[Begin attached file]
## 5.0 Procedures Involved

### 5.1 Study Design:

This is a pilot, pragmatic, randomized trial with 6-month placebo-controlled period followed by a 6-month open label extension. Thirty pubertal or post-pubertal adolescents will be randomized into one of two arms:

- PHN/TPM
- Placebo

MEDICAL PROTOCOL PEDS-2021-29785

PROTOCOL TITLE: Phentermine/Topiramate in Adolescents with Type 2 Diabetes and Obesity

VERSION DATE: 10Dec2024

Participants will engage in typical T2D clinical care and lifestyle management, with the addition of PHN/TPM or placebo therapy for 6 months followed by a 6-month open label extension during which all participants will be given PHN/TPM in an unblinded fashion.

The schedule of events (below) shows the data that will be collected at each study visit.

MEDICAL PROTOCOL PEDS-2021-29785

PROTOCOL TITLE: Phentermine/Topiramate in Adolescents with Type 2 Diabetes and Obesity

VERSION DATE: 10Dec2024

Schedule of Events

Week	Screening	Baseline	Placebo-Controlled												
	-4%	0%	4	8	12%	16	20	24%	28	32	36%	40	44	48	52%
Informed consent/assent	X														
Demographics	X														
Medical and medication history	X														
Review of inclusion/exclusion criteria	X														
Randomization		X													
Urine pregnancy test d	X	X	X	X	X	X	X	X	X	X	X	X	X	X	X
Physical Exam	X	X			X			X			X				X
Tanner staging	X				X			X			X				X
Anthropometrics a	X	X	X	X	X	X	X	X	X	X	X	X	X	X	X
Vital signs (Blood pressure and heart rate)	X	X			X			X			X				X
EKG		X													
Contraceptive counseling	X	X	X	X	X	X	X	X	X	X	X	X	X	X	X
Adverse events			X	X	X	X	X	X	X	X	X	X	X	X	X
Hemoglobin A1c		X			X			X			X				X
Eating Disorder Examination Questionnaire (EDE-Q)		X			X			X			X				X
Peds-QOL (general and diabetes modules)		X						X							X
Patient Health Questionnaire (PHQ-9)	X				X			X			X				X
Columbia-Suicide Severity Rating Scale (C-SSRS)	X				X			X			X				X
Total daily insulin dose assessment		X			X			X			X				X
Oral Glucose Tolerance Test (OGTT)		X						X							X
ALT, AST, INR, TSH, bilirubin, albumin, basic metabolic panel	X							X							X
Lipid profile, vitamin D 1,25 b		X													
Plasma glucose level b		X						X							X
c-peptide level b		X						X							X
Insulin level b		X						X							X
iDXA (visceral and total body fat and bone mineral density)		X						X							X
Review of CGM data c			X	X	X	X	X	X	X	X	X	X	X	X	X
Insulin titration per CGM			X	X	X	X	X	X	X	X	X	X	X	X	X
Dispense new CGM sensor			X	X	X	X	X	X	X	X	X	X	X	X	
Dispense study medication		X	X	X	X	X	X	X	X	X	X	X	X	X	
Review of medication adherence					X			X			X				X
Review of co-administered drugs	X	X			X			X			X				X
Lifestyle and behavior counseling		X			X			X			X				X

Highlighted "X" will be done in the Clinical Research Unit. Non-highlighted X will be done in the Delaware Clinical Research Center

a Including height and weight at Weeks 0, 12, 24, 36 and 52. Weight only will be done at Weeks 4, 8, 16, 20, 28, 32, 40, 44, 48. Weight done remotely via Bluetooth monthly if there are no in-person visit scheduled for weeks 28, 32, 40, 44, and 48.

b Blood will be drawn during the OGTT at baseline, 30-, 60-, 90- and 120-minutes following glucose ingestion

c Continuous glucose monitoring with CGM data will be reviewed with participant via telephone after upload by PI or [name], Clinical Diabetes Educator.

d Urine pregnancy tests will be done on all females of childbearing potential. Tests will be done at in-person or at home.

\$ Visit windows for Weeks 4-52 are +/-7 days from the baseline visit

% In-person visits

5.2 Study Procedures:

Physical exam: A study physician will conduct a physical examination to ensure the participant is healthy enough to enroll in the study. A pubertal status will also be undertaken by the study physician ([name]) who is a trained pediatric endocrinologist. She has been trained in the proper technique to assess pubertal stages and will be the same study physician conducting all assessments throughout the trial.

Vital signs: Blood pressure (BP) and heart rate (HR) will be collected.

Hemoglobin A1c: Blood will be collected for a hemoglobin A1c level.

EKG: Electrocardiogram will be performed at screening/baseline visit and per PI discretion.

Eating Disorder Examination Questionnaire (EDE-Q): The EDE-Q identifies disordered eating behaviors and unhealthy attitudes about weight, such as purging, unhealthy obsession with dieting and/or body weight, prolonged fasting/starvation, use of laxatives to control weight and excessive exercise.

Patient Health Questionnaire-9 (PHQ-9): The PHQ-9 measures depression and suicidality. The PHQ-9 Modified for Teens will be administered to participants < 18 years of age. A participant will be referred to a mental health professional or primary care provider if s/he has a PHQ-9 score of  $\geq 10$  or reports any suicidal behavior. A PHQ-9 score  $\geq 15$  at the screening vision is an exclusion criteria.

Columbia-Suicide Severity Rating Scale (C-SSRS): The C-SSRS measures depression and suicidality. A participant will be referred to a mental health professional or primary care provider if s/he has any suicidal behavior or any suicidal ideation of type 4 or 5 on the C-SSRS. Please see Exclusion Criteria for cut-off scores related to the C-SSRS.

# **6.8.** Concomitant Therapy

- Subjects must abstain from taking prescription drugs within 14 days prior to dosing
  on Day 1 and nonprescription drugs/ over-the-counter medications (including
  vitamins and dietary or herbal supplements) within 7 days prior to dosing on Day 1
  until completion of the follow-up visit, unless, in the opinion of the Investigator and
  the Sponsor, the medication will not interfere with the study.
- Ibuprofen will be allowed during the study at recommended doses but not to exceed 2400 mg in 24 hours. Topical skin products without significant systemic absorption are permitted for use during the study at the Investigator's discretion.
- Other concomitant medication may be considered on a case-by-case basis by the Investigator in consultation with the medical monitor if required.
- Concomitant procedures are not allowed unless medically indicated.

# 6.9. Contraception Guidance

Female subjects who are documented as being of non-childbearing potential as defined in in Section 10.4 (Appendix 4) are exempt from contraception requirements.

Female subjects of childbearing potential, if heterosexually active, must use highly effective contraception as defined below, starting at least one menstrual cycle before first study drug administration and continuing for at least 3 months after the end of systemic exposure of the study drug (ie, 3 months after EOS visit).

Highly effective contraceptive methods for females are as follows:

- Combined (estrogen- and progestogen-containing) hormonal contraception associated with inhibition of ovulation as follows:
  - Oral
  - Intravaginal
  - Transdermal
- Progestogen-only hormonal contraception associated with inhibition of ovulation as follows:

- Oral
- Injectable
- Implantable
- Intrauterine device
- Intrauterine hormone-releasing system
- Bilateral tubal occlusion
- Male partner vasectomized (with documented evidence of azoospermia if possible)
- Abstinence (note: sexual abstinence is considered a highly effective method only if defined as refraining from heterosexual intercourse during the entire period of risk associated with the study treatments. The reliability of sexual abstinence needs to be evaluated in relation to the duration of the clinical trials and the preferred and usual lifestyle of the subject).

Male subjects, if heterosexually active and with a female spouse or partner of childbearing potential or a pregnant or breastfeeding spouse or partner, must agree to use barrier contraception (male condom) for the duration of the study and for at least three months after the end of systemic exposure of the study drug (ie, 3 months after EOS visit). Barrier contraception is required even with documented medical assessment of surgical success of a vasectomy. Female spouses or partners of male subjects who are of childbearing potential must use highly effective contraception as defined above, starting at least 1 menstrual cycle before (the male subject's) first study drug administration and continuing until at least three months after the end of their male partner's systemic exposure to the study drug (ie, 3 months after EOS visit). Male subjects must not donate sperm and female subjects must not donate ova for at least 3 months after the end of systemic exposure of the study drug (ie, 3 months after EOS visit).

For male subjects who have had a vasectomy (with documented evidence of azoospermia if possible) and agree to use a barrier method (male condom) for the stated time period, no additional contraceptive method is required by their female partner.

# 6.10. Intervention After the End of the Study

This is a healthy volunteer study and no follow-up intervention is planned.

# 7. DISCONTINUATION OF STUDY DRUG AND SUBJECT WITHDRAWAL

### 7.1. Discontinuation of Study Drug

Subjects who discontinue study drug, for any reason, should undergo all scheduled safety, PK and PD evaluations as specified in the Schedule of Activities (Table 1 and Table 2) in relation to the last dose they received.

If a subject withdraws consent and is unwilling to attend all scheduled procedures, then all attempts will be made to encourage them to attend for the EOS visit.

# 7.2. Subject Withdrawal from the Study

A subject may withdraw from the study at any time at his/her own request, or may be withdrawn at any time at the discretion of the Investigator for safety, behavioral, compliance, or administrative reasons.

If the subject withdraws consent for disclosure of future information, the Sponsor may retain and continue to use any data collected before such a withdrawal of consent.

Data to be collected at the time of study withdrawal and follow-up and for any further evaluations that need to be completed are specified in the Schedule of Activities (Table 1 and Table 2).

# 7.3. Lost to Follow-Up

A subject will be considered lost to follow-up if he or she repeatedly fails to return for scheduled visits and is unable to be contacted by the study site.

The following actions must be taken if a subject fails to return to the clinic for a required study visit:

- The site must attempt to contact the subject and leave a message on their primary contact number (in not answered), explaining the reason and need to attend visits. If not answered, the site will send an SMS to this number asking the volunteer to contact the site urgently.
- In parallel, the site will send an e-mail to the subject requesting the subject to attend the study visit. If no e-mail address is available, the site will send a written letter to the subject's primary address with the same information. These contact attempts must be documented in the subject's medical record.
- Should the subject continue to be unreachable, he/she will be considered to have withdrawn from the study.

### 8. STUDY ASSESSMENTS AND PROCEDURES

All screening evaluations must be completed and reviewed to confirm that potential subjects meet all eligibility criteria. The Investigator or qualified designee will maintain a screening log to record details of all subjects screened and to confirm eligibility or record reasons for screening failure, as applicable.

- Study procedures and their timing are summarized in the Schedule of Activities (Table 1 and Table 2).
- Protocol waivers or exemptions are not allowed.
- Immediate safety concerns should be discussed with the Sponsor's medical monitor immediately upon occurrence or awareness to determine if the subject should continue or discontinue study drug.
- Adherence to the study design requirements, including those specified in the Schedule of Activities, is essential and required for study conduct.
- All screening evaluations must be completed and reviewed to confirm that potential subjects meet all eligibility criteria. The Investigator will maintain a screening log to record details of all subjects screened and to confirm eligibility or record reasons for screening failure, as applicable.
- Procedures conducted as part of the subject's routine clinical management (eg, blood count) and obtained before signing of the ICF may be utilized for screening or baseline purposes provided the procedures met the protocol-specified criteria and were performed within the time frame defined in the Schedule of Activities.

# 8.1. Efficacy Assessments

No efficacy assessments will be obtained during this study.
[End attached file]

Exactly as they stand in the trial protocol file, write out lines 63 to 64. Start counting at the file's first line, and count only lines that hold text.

Patient Health Questionnaire-9 (PHQ-9): The PHQ-9 measures depression and suicidality. The PHQ-9 Modified for Teens will be administered to participants < 18 years of age. A participant will be referred to a mental health professional or primary care provider if s/he has a PHQ-9 score of  $\geq 10$  or reports any suicidal behavior. A PHQ-9 score  $\geq 15$  at the screening vision is an exclusion criteria.

Columbia-Suicide Severity Rating Scale (C-SSRS): The C-SSRS measures depression and suicidality. A participant will be referred to a mental health professional or primary care provider if s/he has any suicidal behavior or any suicidal ideation of type 4 or 5 on the C-SSRS. Please see Exclusion Criteria for cut-off scores related to the C-SSRS.